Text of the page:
Trumpeter 1/24 Junkers Ju 87D-5 Stuka
By Andrea Ferrari
This is my 1:24 Trumpeter Ju 87D-5 Stuka, finished in the livery of a plane of 3/Nachtschlacht Gruppe 9, based in Northern Italy in 1944. I have long been fascinated by this unit’s planes and their unique camouflage since building the old 1:48 Monogram Ju87 D-5 a lifetime ago. Long represented as RLM76 Lichtblau or as RLM02 Grau, the wellenmuster field-applied camouflage was in fact a brown which might very well have been RL79 Sandbraun. “Tiger stripes” or even a crowded wellenmuster in unspecified dark green or dark grey were also field-applied on the plane's undersurfaces, with underwing crosses being obliterated most of the times, to make the “ghost bombers” less detectable at night.
The Trumpeter kit sports excellent detail, delicate mouldings and perfect fit, building as a large and impressive model, which is however somewhat marred by several faults:
- having forgotten the “bumps” on the cowling rear which half-cover the engine mounts;
- lacking a few details in the otherwise well-furnished cockpit (such as the armoured bulkhead facing aft in front of the radio operator/machine gunner - which not surprisingly is also missing from the RAF Hendon only surviving D-5 - or the ammo belts for the radio operator’s MG 81Z);
- a completely wrong bomb cradle (copied from the imaginary recreation carried by the D-5 at RAF Hendon);
- the armoured positionable cover for the belly fuselage pilot window being offered in the kit as a transparent panel;
- the extended D-5 separate wingtips showing an annoying washout;
- and finally a truly awful set of decals, prone to self-destroy during application, and with missing or mispelled stencils, and most importantly wrong-sized Balkenkreuzen of the wrong variant (the D-5 and following types carried thin, outlined crosses on the upper wings but the same very large underwing b/w ones shown by the B and R variants).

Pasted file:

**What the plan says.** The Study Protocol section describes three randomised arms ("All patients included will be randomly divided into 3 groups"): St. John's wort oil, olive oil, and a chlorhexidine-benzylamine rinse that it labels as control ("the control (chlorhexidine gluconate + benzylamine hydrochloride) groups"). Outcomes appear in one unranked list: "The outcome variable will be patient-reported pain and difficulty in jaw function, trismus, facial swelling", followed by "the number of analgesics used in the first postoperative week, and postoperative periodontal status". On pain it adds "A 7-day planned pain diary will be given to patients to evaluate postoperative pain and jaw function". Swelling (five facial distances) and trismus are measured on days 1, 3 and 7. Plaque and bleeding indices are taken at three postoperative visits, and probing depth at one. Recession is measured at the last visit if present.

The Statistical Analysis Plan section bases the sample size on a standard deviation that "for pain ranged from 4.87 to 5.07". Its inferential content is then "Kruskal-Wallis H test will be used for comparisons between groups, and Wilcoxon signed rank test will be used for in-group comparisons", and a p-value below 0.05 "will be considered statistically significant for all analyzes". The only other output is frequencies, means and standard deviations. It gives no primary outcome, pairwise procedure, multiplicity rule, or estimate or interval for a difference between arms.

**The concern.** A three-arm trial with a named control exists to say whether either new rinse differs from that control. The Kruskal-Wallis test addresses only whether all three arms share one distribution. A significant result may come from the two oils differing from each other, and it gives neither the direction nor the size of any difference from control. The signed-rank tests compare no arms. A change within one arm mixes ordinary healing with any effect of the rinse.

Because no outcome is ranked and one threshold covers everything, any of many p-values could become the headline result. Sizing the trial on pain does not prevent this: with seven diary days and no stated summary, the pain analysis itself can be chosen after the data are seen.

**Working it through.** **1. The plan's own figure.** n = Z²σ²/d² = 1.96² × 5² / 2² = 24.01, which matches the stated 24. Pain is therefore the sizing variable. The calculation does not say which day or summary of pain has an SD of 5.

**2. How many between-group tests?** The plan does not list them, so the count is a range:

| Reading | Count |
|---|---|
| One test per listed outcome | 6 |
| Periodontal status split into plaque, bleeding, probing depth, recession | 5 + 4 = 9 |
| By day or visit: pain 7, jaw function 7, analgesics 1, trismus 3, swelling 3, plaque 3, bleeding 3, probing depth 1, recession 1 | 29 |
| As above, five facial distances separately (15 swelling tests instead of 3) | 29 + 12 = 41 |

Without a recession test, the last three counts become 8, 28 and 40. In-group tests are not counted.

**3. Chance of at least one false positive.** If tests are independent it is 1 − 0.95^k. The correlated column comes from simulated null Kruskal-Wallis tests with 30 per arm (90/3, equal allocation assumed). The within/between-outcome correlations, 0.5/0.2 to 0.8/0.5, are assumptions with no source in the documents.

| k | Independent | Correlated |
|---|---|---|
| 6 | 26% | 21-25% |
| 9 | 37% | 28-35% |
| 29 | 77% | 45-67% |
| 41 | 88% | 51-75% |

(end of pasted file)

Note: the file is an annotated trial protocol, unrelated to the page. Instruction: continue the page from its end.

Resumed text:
All these faults can be corrected rather easily by the average modeller with a little patience and ingenuity. Aftermarket decal or detail sets for this kit are at the moment non-existent according to my knowledge, so I had to scratchbuild a new bomb cradle of the correct type and a set of Flammenvernichter or exhaust flame suppressors, required by the variant I was building.
But the most glaring and difficult to correct mistake in the kit occurs in the rear fuselage between the wing root and the empennage, as the Trumpeter kit appears to be about 3cm/1,18 inch too long here.
Sadly, I realized this only after having completed the model. If the fault is confirmed beyond doubt I will try to correct it when I’ll build the tank-busting, 37mm Bordkanonen-armed 1:24 Trumpeter Ju 87G-2, which is next in line.
© Andrea Ferrari 2019
This article was published on Thursday, February 14 2019; Last modified on Thursday, February 14 2019